“Madam. Cook Ke Lai for me?” I asked the girl, using the local name for a stinking, rotten potato bug.

“Yes, yes,” she assured me. “One kilo?”

“Oh…What about a dozen to start?”

She called out to Madam and broke another neck, and soon I heard the furious sizzle of deep frying. The Frenchies looked unwell.

Madam set a plate of french-fried potato bugs in front of me. They were all on their backs, their little bug legs sticking up. A small cup of dipping sauce graced the presentation. A shaker of salt sat nearby. I sprinkled some salt on their fried bodies, tossed a pinch over my shoulder, and took a long pull of beer from my bottle. Then I grabbed a bug by the head and popped him in my mouth.

His spiny legs on my tongue felt alive, as though he would scurry down my throat. I bit down and he crunched audibly. The French caught their breath. The girl continued her casual slaughter and smiled.

“Good?” she inquired.

It was good! So help me it was! Mr. Potato Bug tasted and chewed like a shrimp deep-fried in his own shell until the shell becomes crisp and edible and its flavor permeates the meat. If I were a blind man you might have fooled me into thinking I was eating crustaceans.

“They’re not bad,” I said to the Gallic duo, and I crunched a few more as they watched in morbid fascination. Then I handed one to Monsieur and said, “Go ahead. Be a man, ha ha!”

I thought about wantonly throwing one at the little woman, but I restrained my boyish self. The challenge I had thrown down to the Frenchman was of the highest masculine order. The simple issuance of it effectively impugned his manhood in the now testosterone-charged air. Frenchy was in a fix: On the one hand, he didn’t want to eat a bug–who could blame him?–but on the other, he would be damned among males as a wus (at least in his own mind) if he refused the awful summons. And he would be doubly damned, as his humiliation would take place in front of girls. He sat upon the razor’s edge, but I had faith in him. A Frenchman may be a cultural chauvinist with effeminate gestures, but he is no wus. He can be a pain in the ass, look lengthily down his nose and denounce things American as he consumes his Big Mac and Coke, but he makes an art of accepting the challenge. Melville shows us the cannible harpooner Queequeg reaching across the table for beefsteaks with the shaft of his harpoon, but while outlandish, it was a thing done with grace for, he tells us, Queequeg did it “coolly”, and a thing done coolly, he writes, is a thing done with grace.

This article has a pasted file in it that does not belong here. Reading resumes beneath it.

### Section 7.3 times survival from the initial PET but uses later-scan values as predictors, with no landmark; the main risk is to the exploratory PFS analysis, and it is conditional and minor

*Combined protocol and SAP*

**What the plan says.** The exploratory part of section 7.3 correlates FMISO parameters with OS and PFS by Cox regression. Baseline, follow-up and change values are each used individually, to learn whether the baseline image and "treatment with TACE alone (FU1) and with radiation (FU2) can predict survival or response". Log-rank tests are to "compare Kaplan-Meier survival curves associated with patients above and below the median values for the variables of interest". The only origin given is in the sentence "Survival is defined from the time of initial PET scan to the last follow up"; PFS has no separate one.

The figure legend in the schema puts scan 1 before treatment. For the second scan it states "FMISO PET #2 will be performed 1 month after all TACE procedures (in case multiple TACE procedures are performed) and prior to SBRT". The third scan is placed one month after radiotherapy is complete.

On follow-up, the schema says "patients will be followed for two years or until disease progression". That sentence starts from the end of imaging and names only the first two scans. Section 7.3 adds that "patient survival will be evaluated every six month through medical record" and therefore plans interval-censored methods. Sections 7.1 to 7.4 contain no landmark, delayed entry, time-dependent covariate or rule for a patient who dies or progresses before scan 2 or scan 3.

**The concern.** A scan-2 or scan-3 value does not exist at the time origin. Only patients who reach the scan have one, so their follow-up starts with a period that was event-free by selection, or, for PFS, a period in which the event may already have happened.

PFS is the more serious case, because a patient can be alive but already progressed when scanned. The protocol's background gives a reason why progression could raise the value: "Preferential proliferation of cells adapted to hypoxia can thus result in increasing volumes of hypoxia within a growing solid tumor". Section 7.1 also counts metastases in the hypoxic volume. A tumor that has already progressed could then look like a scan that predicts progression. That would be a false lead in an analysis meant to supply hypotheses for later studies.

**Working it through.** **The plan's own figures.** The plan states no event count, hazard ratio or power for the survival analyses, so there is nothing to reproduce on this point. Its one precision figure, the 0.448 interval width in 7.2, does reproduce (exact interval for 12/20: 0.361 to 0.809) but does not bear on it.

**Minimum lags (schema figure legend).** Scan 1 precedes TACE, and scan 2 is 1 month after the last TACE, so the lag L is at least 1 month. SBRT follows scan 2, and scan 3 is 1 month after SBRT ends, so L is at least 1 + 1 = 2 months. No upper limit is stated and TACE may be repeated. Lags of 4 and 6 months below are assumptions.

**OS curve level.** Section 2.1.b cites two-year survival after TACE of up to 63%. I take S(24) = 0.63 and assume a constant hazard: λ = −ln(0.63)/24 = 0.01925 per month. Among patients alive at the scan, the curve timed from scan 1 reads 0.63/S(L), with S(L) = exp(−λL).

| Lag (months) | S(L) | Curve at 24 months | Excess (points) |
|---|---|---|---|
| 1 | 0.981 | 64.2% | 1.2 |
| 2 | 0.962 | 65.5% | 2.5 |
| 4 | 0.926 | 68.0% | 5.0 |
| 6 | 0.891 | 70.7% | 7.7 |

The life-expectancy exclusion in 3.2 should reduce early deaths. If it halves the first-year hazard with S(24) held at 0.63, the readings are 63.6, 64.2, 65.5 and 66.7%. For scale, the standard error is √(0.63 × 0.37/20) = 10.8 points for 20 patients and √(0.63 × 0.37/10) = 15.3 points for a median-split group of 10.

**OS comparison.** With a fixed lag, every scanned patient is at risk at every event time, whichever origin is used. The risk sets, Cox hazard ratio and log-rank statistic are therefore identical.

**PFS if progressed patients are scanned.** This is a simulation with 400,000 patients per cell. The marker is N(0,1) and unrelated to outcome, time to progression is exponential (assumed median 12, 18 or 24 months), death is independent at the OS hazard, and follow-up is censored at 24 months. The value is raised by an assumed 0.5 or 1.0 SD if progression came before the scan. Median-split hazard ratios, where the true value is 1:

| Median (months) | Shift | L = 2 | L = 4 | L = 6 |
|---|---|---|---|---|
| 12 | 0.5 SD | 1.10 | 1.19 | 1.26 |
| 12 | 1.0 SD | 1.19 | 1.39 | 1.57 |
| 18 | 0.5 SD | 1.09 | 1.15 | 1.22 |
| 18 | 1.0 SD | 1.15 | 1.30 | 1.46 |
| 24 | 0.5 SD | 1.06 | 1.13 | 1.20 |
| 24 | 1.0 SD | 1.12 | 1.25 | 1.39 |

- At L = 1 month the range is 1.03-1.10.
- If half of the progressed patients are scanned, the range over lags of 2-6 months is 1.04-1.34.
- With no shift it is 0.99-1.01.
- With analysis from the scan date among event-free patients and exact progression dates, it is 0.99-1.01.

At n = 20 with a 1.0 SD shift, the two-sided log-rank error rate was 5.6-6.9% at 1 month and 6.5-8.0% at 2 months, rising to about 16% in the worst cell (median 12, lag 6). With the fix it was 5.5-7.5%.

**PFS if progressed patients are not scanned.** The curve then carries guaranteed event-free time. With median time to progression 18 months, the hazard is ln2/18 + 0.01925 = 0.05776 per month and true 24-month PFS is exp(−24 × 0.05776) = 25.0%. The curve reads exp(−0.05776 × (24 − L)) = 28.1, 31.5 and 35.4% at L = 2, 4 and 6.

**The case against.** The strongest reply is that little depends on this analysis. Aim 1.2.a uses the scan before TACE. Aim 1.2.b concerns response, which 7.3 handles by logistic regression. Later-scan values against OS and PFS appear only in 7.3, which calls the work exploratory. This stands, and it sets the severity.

I saw the hot revulsion in the Frenchman’s face begin to cool as he girded his gastronomic loins for the culinary duel. A tremble I had noticed in his hand was visibly abating. His wife looked daggers at me. In the hush, the bug girl audibly broke another neck. In the breathless silence, we could just hear the sound of the guts being drawn out in a long little slurp. My adversary hesitated. A part of me wanted to see him humbled, cast out, bear the mark of shame, be driven east of Eden and all that. But the better part of me would not see my fellow done so cruelly.

“Go ahead,” I told him. “High protein, low cholesterol, no tropical oils. Lightly salted. And the sauce is piquant without being overpowering.”

He took the proffered bug and boldly chewed it, savoring its shrimp-like taste. We exchanged that special masculine glance that is the gastronomic equivalent of the ancient warrior’s arm clasp, a glance that says “Hail, thou bold fellow, and bon appetit!” Madam glanced at her husband in a way that said he would surely be a happy horseman that night.

Frenchy and I ate several bugs together. My work done, I paid the tab and tipped the bug girl. She wiped her gutsy hands and received it gracefully. On my way out I paused, turned and shot Frenchy a sort of half salute, which he returned. I think his wife gave me the finger. But it was subtly done–coolly, I might even say.

Once outside, I saw that the sun was dropping low to touch the horizon and set the waters of the Mekong ablaze with red-gold. I ambled down the dusty river road, a fullbelly and a full heart, knowing that I had dined, and done, well. “I wonder what tomorrow holds for me,” I mused, “in a world of infinite gastronomic diversity.” Who can say? Not I. But I can say this: A potato bug, artfully prepared and tastefully presented, is still a goddamn, gross, ugly, disgusting potato bug, and I’ll never eat another one again! Ptooui!

 

 

There's No Toilet Paper on the Road Less Traveled